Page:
Thorough Quality Control of Sweet Persimmons for Export
While SPEF focuses on the production and stable supply of sweet persimmons, SCUJ (Suncheon Combination Union Joint Enterprise Co., Ltd.) is responsible for quality control and distribution of the fruit. The organization provides exporting farmers with quality control manuals and offers various kinds of support in quality management. It also encourages the farmers to apply eco-friendly cultivation methods, control agrochemical residues, and obtain the GAP (Good Agricultural Practices) certification. Above all, its biggest strength is in APC (Agricultural Products Processing Center) whose automated sorting line can sort sweet persimmons based on the sugar content, weight, and color. The Center also houses a low-temperature storage which can keep fresh up to 3,000 tons of the fruit for a long period of time. In short, APC has made an important contribution to raising the competitive edge of Suncheon sweet persimmons.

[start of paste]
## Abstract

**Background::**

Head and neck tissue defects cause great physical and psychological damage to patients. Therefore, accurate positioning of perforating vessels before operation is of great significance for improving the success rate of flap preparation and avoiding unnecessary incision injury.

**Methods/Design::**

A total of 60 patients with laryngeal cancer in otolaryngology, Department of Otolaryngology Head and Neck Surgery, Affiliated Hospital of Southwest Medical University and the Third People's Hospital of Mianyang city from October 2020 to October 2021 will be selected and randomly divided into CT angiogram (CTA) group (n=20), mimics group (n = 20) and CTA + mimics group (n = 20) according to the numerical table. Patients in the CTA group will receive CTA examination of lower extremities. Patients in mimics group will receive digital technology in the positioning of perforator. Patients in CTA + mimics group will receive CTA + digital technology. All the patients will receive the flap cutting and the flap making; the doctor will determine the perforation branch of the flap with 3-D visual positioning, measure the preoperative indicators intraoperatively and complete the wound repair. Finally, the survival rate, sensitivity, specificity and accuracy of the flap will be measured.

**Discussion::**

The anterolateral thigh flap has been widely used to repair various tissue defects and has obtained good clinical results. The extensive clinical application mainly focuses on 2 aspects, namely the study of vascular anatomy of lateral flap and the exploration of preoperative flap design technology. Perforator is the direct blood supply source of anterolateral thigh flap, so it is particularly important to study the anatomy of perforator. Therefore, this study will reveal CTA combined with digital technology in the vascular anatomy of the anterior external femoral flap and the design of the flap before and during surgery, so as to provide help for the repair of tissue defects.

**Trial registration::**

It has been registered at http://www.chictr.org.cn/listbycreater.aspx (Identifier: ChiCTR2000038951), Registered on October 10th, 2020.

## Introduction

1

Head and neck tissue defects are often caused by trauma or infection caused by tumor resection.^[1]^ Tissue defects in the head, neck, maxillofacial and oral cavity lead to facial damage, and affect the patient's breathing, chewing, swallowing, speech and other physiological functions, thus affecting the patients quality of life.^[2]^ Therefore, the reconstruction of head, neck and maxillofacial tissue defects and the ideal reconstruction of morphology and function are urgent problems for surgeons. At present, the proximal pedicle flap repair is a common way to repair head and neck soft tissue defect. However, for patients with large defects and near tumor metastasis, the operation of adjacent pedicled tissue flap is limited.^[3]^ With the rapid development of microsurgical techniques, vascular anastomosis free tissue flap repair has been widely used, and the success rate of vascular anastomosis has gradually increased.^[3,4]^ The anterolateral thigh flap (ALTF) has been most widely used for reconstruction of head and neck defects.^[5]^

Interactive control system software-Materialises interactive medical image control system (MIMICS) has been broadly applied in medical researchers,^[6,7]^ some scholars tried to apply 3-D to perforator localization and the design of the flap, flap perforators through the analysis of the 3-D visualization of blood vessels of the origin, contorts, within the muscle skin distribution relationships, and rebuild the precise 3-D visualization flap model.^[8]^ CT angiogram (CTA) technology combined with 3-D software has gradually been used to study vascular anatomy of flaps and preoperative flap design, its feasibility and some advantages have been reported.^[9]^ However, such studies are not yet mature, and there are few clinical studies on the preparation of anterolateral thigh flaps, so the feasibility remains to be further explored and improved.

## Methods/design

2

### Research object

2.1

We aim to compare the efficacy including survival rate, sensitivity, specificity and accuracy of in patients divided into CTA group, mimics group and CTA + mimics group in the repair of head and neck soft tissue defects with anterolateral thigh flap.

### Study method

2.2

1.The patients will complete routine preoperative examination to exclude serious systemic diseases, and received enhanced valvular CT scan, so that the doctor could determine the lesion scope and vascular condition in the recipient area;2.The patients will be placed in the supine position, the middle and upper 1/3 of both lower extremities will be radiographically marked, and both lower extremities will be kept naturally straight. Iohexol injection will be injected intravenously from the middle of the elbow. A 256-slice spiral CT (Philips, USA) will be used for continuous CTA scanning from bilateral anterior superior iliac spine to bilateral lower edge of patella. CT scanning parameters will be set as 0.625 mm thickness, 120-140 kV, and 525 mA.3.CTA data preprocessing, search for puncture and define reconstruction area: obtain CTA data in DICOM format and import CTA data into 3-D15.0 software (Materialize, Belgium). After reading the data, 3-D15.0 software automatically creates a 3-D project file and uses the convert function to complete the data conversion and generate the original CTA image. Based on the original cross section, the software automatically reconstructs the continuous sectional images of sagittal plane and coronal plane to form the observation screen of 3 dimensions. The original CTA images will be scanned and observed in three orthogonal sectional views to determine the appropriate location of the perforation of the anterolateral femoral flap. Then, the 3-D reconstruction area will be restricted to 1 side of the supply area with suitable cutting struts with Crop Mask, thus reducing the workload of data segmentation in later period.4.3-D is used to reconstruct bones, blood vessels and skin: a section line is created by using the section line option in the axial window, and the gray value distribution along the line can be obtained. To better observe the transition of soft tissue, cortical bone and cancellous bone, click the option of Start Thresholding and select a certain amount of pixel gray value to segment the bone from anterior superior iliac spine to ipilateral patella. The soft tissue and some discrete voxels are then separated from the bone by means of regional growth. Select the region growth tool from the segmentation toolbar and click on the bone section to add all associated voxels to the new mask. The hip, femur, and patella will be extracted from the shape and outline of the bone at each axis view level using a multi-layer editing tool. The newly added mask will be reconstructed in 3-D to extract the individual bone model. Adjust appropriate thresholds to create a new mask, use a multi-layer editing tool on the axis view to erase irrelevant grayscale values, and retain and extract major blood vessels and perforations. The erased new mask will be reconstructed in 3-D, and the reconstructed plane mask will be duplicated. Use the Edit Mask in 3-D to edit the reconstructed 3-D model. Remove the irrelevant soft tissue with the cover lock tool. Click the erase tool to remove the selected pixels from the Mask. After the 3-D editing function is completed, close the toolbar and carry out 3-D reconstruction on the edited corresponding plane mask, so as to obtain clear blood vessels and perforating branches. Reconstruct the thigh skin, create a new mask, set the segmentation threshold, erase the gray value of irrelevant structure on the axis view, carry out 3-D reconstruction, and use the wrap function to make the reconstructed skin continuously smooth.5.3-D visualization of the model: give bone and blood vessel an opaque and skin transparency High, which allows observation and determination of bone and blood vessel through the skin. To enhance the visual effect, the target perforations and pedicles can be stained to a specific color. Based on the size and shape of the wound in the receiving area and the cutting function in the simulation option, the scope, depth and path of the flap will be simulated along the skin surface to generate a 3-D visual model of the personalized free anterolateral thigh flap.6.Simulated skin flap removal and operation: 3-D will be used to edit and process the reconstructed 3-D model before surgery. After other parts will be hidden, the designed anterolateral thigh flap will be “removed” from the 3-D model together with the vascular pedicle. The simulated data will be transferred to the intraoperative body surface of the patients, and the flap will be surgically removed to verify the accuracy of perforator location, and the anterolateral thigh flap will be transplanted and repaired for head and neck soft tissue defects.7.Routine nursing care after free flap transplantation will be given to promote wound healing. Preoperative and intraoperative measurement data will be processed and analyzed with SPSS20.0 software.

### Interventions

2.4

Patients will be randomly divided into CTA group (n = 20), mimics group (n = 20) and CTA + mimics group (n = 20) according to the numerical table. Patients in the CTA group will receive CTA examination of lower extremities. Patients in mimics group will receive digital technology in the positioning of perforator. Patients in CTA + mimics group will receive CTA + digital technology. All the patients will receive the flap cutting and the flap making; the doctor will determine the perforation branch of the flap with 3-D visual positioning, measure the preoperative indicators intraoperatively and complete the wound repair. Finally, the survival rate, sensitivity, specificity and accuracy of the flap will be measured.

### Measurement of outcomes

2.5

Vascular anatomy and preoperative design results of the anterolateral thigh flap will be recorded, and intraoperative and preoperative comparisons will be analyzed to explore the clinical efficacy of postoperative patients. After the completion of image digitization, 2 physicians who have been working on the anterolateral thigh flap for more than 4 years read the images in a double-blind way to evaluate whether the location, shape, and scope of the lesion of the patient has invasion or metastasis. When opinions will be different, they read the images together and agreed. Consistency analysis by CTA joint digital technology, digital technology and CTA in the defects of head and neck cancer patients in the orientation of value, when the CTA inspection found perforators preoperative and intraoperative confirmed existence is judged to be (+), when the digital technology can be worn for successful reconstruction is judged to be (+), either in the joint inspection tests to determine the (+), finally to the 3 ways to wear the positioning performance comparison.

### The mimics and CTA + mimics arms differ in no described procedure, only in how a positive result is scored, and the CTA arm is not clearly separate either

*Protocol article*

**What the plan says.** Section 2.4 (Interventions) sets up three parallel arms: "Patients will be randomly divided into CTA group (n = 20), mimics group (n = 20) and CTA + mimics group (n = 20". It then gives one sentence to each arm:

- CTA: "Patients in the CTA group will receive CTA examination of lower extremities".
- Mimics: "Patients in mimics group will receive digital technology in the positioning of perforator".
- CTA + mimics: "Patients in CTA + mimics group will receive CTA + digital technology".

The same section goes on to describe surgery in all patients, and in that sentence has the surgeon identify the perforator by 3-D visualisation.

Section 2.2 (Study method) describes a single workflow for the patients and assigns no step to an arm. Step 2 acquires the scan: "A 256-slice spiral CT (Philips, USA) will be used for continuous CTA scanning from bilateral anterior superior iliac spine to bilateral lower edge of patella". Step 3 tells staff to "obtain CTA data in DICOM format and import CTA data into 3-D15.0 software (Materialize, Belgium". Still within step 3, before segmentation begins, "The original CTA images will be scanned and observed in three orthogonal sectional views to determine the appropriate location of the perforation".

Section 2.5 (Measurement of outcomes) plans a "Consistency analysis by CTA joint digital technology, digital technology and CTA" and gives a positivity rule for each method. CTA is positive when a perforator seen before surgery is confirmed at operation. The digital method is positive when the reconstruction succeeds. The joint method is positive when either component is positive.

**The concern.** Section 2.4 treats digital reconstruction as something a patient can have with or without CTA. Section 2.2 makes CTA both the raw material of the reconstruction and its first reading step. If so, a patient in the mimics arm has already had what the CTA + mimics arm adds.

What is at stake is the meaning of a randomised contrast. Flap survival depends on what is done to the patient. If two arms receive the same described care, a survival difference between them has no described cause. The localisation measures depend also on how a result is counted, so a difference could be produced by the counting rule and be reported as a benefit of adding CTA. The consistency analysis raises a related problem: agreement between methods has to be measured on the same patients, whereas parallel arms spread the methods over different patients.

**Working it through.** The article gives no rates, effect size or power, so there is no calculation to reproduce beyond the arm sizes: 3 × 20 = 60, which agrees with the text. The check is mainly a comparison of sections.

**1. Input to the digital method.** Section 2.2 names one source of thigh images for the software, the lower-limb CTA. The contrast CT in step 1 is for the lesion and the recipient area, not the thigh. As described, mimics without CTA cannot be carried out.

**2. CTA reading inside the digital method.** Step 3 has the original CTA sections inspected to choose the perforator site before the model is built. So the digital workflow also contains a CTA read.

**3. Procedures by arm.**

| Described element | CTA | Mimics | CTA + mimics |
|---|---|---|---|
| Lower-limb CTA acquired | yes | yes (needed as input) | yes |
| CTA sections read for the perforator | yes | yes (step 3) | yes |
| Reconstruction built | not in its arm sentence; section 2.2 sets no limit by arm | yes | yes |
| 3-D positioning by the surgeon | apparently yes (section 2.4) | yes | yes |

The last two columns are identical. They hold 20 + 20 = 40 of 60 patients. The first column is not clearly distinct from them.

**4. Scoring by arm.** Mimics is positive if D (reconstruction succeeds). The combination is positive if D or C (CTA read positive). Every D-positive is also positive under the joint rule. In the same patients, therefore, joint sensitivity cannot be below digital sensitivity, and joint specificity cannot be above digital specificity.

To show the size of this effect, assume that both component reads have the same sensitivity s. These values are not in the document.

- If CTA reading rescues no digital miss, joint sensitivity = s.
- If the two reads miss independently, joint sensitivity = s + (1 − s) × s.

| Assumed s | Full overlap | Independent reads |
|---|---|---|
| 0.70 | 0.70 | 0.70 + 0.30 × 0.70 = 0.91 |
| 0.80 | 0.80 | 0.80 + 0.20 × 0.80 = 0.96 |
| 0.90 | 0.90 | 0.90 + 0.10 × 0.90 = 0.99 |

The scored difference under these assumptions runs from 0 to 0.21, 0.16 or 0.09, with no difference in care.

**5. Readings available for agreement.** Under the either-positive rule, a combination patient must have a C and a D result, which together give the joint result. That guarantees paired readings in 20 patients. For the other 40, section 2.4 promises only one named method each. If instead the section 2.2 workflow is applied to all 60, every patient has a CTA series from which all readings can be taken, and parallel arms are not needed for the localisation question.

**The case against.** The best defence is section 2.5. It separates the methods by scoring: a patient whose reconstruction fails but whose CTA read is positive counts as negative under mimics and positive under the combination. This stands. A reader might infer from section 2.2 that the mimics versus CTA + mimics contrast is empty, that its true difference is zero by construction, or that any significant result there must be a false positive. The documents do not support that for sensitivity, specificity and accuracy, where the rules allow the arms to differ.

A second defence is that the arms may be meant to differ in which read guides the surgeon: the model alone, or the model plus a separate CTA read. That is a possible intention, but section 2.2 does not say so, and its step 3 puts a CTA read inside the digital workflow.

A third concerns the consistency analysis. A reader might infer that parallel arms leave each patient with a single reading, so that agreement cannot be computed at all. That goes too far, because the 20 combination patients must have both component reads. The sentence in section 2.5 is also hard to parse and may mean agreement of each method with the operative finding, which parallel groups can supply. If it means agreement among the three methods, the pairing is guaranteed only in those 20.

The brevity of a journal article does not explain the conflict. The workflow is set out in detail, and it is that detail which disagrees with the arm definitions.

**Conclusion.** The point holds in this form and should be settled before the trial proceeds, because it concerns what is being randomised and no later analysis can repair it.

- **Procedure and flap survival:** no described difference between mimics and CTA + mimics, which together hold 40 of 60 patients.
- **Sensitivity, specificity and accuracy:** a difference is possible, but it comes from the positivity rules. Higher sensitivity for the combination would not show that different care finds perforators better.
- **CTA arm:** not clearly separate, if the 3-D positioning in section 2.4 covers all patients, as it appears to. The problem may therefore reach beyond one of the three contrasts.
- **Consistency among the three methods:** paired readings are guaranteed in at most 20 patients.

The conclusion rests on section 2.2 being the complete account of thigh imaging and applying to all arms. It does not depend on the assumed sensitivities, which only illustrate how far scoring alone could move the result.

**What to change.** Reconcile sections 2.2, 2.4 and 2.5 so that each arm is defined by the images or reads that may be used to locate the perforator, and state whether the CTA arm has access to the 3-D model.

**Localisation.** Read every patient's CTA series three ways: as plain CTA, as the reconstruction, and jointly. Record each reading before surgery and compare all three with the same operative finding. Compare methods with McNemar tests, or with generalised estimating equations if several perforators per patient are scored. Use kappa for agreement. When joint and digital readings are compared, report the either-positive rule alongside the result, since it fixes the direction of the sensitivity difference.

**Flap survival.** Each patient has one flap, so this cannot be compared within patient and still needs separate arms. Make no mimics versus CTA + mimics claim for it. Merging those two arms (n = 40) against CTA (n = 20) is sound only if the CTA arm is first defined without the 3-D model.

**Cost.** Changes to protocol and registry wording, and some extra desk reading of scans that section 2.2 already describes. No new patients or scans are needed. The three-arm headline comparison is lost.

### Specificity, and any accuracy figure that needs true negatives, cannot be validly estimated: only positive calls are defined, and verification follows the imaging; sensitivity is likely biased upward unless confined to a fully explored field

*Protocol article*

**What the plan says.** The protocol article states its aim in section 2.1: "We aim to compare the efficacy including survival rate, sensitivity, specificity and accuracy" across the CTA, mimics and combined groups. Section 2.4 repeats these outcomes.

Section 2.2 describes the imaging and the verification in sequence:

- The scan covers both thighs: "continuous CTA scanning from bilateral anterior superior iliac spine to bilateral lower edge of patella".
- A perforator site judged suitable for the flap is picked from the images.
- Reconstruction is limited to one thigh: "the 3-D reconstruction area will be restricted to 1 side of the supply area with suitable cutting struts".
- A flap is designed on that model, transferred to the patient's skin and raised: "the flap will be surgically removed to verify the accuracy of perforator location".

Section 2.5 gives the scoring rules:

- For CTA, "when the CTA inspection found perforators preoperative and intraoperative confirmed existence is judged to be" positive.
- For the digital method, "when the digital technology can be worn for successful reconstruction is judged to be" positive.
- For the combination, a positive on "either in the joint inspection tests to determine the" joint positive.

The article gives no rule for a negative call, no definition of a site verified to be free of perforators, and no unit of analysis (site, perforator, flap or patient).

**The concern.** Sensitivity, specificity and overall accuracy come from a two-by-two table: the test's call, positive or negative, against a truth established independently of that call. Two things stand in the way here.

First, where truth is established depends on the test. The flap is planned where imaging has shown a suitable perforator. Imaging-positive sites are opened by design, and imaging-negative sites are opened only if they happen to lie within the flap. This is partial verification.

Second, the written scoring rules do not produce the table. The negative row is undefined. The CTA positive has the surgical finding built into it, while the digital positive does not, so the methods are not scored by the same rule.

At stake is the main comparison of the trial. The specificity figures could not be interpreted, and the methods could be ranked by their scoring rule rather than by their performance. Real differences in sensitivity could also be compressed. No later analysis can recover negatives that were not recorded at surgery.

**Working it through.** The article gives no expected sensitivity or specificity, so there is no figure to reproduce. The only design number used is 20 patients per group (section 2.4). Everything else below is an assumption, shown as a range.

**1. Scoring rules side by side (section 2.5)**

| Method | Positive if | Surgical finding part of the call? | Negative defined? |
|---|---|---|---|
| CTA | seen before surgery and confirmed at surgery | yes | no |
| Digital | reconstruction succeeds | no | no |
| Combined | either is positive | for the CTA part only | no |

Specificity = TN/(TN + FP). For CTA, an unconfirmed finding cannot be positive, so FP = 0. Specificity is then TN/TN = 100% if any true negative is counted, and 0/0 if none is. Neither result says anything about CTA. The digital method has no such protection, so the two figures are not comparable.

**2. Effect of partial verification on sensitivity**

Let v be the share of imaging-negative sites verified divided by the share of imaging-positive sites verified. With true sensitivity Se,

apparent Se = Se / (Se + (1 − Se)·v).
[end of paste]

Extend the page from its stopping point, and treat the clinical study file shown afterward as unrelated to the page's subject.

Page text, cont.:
An Ambition to Make Suncheon Sweet Persimmon a Representative Korean Fruit in Foreign Markets
Exports of sweet persimmons from Suncheon are expected to grow in the future. SPEF hopes to expand the number of participating farms to 50 and export over 200 tons of sweet persimmons per year. It also plans to promote other types of crispy and sweet Korean persimmons in addition to Buyu. Hwang emphasizes, "We will put even more effort into quality control so that the Suncheon sweet persimmon represents the best of the Korean fruit abroad."
*Suncheon Sweet Persimmon Export Farmers Association (SPEF)
Suncheon Combination Union Joint Enterprise Co., Ltd. (SCUJ)
Tel:+82-10-3627-6023 (President, Hwang Tae-gu)
+82-61-752-0400 (Chief Manager, Yun Jae-hun)
Park Sung Eun email@example.com